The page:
Did You Know...... that Joey Jones and Thomas Hughes are turning 4-way upside down?
This is NOT an exit funnel...
Two of the team members have enough 4-way experience, however, the decision was still not easy to make. Black Magick consists of Thomas Hughes (Outside Center), Joey Jones (Inside Center), Juliana Se (Tail) and Joel Tambor (Point). The team had planned to begin the 4-way career in the Rookie Class. The original plan was re-considered when Black Magick performed better than expected when flying the pieces.
Difficulties for Jones and Hughes to perform and teach block techniques? Well, they have turned 4-way upside down, and there is not much experience in this area yet...
The idea came up in 1999 when Jones and Hughes were bored flying on their bellies at SkyVenture Orlando. They did many tunnel 2-ways together, especially at the time when Hughes, the "King of the Tunnel", was still working as a SkyVenture instructor. Jones asked Eliana Rodriguez and Pete Allum to join the team. Rodriguez was a tunnel rat and instructor as Hughes was, however, Allum and Rodriguez both had different plans.
Jones and Hughes still liked the idea and finally turned to highly skilled freeflyers. Juliana Se and Joel Tambor are Brazilian freefly champions and skydive in Deland. Jones and Hughes shared a lot of tunnel time with the Brazilian 2-way and finally began with the 4-way project.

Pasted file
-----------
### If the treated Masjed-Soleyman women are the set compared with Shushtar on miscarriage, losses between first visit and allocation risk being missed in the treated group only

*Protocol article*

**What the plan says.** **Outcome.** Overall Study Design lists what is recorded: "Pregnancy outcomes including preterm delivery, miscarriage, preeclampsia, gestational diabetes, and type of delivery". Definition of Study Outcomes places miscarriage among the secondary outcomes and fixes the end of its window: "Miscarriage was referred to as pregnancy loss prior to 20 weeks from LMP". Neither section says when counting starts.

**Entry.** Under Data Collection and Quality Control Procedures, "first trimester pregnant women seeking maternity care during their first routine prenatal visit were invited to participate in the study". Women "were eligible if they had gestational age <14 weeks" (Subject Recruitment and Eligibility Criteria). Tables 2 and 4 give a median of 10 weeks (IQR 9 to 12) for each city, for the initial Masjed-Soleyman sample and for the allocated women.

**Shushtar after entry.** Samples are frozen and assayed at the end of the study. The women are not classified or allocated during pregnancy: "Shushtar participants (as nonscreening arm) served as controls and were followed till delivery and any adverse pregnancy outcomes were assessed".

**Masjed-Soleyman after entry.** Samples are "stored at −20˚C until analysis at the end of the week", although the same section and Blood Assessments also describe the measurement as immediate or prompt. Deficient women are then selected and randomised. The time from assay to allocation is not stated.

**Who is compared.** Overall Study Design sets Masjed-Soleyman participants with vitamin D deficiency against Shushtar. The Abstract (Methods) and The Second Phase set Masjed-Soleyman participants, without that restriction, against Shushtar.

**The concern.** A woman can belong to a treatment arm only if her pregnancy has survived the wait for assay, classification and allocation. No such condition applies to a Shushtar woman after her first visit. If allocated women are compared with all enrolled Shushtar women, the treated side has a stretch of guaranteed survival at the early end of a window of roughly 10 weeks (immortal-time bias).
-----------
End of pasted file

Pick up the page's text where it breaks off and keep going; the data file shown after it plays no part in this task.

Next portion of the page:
Final plans were made in January 2005, and Black Magick has logged 40 practice jumps and four hours of SkyVenture tunnel time in Orlando by now. The upcoming FSL meet will be the first serious test, and the team will most likely compete in the A Class after a successful training session this week with the first piece-flying.
Black Magick will continue after the first competition experience. The team members want to show that it is possible to master the 4-way dive pool upside down. Black Magick has the AA Class in mind for the events at the end of the season, the USPA Championship and possibly SkyQuest 2005.
Black Magick trains Block 6 (Stardian - Stardian)
"It surely is not easy to fly the pieces upside down. The air deflection caused by the containers makes it very difficult. It is important that the gear fits perfectly. Fact is that the moves are very different compared to belly flying. Keeping the eye contact is very challenging, as well."
He compared his 4-way back flying to Vertical Relative Work (VRW) and finds it much easier to fly head down: "The visuals are so much better. On our backs, the gear is between the air and the body, and that makes it difficult to feel and work with the air. This is much easier in VRW and on your belly."
The upcoming meet weekend will show if Black Magick will be able to keep with Rookie and A Class teams on their bellies. The current performance level of the team can be checked at one of the recent training videos. NSL-TV will add the FSL meet videos after this weekend's competition.